When extreme weather hits the United States, coastal Southern states tend to get the worst of it. Just look at the past few years: In 2017, Texas, Louisiana, and the Carolinas were hit with back-to-back hurricanes, which left parts of those states submerged and displaced hundreds of thousands of people. The two years preceding that were rough on the South, too — flooding related to hurricanes Joaquin and Matthew killed dozens of Americans and cost the United States billions combined.

Any climate scientist will tell you that the natural disasters of the past few years pale in comparison to the climate change-fueled weather events coming down the pike. If state legislators were savvy, they would have taken steps years ago to protect their citizens from what’s ahead. The problem is, some of those hurricane-magnet states also happen to be governed by climate deniers.

In 2018, Congress devised a plan to help disaster-ravaged states actually prepare for extreme weather for a change, and President Trump signed off on it. It’s the first time national legislation has designed block grants to help states prepare for future disasters, rather than just clean up damage from ones that have already occurred.

That money, $16 billion of federal funding, will soon be released — more than half will go to Puerto Rico and the U.S. Virgin Islands, and the rest will go to nine mainland U.S. states. The states that got the most money to prepare for climate change all went for Trump in 2016 and are all under at least partial Republican control: Texas is getting upwards of $4 billion, Louisiana is getting $1.2 billion, Florida $633 million, North Carolina $168 million, and South Carolina $158 million. Missouri, California, West Virginia, and Georgia are also getting grants. There’s a reason why a bunch of Republican trifecta states accepted climate change mitigation money without a fuss: none of them had to actually acknowledge climate change to access the funds.

That’s because, when the Department of Housing and Urban Development (HUD) solicited proposals from the states explaining how they aim to use the funds, it didn’t require them to take climate change into account, even though the money being handed out by the department will be used to protect states from the effects of rising temperatures. Instead, the department asked the grantees to describe their “current and future risks,” based on the latest available science. HUD didn’t even use the terms “global warming” and “climate change” in its request for proposals, though it did ask states to take “continued sea level rise” into consideration. The task of drawing up the states’ proposals generally fell to housing and community development specialists at state general land offices or housing departments.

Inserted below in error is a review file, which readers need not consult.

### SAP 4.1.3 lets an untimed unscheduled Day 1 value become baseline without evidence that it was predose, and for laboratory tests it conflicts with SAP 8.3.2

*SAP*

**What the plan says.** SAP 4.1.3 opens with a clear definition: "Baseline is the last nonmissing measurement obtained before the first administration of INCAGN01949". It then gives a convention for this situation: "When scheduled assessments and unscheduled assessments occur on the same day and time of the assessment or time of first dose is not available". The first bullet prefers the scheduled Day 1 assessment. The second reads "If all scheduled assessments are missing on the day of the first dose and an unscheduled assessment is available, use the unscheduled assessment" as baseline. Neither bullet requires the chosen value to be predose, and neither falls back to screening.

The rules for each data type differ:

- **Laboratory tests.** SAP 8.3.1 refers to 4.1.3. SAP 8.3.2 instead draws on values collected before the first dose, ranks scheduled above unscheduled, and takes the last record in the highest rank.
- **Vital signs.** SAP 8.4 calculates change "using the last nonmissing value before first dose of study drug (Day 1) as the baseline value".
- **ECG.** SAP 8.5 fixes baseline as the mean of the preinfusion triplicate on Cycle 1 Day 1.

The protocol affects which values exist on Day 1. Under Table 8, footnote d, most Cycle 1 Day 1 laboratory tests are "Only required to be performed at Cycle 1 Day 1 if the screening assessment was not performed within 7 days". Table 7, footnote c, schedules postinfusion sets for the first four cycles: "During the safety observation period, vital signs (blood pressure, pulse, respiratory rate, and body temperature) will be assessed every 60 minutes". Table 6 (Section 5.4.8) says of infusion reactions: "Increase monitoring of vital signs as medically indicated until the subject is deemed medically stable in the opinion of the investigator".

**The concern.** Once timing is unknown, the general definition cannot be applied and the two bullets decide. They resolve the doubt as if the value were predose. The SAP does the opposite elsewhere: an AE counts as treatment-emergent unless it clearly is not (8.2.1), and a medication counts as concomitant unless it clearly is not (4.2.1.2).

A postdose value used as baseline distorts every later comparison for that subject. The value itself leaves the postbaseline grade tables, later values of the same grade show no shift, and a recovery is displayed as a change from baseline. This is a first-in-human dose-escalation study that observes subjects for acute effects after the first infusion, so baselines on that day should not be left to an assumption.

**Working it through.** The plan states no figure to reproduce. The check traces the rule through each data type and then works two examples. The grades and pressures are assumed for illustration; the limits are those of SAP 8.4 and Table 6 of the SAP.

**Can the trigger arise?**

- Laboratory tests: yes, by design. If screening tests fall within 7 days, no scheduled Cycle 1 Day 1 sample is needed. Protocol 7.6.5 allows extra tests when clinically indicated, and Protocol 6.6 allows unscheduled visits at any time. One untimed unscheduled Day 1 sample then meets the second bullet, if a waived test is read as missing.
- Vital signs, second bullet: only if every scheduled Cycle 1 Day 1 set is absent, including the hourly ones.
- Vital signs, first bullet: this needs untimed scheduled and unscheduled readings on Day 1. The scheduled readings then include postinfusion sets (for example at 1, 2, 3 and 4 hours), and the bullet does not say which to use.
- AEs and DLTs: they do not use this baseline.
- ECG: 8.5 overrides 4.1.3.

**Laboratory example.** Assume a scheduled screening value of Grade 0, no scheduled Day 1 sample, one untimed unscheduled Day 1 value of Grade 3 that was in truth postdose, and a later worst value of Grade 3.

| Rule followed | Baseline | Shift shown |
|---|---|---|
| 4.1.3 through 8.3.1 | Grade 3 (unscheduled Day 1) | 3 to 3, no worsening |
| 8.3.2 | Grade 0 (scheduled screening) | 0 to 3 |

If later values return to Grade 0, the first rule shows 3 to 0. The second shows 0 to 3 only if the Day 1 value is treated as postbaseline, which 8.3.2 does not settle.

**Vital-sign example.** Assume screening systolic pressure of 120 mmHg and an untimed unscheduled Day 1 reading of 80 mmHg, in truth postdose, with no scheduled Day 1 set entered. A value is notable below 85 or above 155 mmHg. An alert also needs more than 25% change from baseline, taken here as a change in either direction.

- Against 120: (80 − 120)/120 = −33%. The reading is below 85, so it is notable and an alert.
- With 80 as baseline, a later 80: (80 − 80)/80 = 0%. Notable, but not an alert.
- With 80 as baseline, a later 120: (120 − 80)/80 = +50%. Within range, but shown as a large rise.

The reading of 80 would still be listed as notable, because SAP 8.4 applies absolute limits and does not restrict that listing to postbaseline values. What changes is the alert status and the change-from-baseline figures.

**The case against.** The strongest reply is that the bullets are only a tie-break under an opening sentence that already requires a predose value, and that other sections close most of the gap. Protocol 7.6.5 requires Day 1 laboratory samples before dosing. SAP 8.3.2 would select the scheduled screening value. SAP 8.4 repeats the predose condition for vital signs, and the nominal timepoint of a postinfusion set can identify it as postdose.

The results are telling, as the New York Times reported last week: Florida and North Carolina’s applications said climate change poses a major risk to their states. South Carolina and Texas ignored the issue entirely, instead using phrases like “changing coastal conditions” and the “destabilizing effects and unpredictability” of disasters. Louisiana mentioned climate change once on the last page of its plan.

It might seem like allowing states to sidestep climate change is just another way the Trump administration is undermining science, but HUD’s reluctance to compel states to explicitly say they’re preparing for rising temperatures might actually be a good thing. “There are still states where it’s a political lightning rod to acknowledge that climate change is responsible for damage,” Marion McFadden, head of disaster-recovery grants at HUD during the Obama administration, told Grist. “HUD is focusing on the plans, not the root cause of the need to mitigate.” Whether Republican states accept the reality of climate change or not, they’re starting to prepare for it — which could save lives and prevent economic damage down the line.

“Climate change clearly is the motivation behind Congress making the money available, and HUD is making the funds available to communities to put together their own plans for what they want to do at the state or the local level,” McFadden said. “They have to use the best science and the best data available, they just don’t have to connect the dots explicitly.”

Regardless of HUD’s stance on climate change, it seems as though climate-denying state officials could soon face pushback from their own constituents. In Texas, Republicans control the state house, senate, and governor’s office. But the top elected official in Harris County, Texas’ most populous county, thinks climate change is a major problem for the state. “If we’re serious about breaking the cycle of flooding and recovery we have to shift the paradigm on how we do things, and that means putting science above politics,” Lina Hidalgo, a Democrat, said in a statement to the Times. Two-thirds of Texas voters, Republican and Democratic, are in favor of government action to combat the climate crisis, and a third are strongly in favor of it, a recent poll shows. It might not be long before the Texas officials are forced to start connecting those dots.